Empowerment is a term which has become increasing popular in conversations of development. Many feel it is a buzzword that is not only hard to define but even harder to measure. Nearly every program today claims to “empower” its clients yet in practice there are few serious efforts to measure that claim.

Judi Chamberlin’s Working Definition of Empowerment has helped DIG not only connect with the concept of “empowerment” on a deeper level, but also build on these aspects of a definition in hopes of truly transforming the lives of our communities.

The qualities of empowerment that DIG strives to promote are:

  • Having decision-making power.
  • Having access to information and resources.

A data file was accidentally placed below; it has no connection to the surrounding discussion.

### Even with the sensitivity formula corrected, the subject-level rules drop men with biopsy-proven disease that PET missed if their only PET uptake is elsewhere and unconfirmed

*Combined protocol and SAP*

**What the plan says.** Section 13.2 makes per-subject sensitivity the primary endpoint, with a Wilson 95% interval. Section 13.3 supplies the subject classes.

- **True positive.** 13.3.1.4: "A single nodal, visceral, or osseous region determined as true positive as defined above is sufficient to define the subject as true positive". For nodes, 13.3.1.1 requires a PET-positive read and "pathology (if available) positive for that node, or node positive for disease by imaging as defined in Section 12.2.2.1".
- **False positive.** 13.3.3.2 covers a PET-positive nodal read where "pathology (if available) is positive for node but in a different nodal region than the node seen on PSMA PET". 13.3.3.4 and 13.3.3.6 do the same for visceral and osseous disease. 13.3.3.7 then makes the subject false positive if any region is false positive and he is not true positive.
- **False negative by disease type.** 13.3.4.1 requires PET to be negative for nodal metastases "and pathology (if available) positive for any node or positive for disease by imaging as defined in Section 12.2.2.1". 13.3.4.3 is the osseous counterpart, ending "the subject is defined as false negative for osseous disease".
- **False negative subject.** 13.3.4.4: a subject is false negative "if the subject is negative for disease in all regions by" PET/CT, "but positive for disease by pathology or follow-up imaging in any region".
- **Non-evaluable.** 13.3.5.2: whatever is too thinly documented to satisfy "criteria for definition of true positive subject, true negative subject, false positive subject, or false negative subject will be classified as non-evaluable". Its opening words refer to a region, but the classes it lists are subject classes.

• Having a range of options from which to make choices.
  • Assertiveness
  • A feeling that the individual can make a difference.
  • Learning to think critically, and seeing things differently.
  • Not feeling alone but feeling part of a group.
  • Effecting change in one’s life and one’s community.
  • Learning skills that the individual defines as important.
  • Changing others’ perceptions of one’s competency and capacity to act.
  • Growth and change that is never ending and self-initiated.
  • Increasing one’s positive self-image and overcoming stigma.

We have seen our participants not only become self sufficient in the skills of sustainable agriculture and small business development but also become teachers and community leaders where they extend that learned knowledge to their families, neighbors and friends. To empower an individual is to transform a community.